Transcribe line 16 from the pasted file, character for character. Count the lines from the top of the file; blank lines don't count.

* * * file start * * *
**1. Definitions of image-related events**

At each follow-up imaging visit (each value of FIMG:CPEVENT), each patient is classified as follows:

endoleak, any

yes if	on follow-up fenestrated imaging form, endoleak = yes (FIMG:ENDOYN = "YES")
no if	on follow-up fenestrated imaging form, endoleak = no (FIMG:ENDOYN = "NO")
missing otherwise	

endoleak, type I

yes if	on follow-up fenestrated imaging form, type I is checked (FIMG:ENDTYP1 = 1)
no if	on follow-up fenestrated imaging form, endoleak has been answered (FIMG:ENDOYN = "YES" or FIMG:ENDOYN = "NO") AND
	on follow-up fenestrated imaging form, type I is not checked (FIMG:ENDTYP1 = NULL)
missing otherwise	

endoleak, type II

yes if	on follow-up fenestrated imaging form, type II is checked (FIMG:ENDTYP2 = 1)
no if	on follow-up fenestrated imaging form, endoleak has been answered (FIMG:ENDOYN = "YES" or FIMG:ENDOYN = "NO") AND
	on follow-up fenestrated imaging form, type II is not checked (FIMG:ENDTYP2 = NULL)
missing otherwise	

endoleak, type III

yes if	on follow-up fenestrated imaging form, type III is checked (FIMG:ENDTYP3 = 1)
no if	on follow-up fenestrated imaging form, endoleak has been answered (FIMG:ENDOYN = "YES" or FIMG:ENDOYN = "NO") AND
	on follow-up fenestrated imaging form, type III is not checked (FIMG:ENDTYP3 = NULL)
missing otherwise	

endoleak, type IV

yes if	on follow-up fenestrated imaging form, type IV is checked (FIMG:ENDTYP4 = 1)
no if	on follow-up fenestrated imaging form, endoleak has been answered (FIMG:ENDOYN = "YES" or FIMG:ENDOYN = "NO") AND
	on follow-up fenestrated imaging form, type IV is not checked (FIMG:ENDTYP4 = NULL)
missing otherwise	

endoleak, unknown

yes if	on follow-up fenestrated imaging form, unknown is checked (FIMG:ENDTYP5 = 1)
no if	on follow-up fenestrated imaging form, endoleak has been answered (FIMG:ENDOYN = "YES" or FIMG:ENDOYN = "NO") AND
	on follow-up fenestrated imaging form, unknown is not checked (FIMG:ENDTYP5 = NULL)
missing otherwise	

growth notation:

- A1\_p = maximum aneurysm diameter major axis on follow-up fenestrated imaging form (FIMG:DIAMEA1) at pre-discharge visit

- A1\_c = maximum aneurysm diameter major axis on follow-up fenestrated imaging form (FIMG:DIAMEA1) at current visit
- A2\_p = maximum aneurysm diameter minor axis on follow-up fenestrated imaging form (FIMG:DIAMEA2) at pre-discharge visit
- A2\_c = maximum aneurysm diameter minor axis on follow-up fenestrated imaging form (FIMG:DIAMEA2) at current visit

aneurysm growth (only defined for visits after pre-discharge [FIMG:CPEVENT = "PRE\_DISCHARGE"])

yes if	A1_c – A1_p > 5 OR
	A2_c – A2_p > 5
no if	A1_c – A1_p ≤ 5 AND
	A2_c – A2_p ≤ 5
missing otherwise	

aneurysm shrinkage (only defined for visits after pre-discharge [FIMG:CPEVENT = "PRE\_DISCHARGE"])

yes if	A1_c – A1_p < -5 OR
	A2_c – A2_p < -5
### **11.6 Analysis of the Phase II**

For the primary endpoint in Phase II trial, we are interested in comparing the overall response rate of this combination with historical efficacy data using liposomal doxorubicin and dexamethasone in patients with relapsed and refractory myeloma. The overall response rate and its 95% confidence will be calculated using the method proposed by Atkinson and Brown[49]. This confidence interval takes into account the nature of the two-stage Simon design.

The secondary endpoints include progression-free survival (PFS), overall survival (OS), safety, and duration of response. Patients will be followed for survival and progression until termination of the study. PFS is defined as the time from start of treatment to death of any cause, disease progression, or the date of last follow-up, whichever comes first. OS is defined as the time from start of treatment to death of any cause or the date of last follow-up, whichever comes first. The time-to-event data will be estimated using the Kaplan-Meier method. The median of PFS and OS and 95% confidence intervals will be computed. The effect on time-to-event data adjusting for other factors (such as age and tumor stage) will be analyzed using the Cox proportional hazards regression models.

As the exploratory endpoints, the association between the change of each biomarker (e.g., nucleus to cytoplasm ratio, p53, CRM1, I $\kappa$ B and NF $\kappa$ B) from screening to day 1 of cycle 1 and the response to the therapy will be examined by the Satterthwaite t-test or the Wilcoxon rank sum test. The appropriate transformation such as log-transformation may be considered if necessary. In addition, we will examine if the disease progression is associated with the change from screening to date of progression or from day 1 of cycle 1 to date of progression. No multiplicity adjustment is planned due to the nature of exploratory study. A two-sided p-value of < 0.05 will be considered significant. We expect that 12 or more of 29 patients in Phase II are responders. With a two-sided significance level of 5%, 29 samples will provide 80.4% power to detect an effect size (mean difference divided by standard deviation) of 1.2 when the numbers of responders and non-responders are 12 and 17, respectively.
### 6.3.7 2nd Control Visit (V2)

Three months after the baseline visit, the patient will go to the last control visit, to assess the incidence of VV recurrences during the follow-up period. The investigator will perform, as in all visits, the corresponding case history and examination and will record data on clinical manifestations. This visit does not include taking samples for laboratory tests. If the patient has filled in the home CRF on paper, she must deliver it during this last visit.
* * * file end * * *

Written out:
missing otherwise	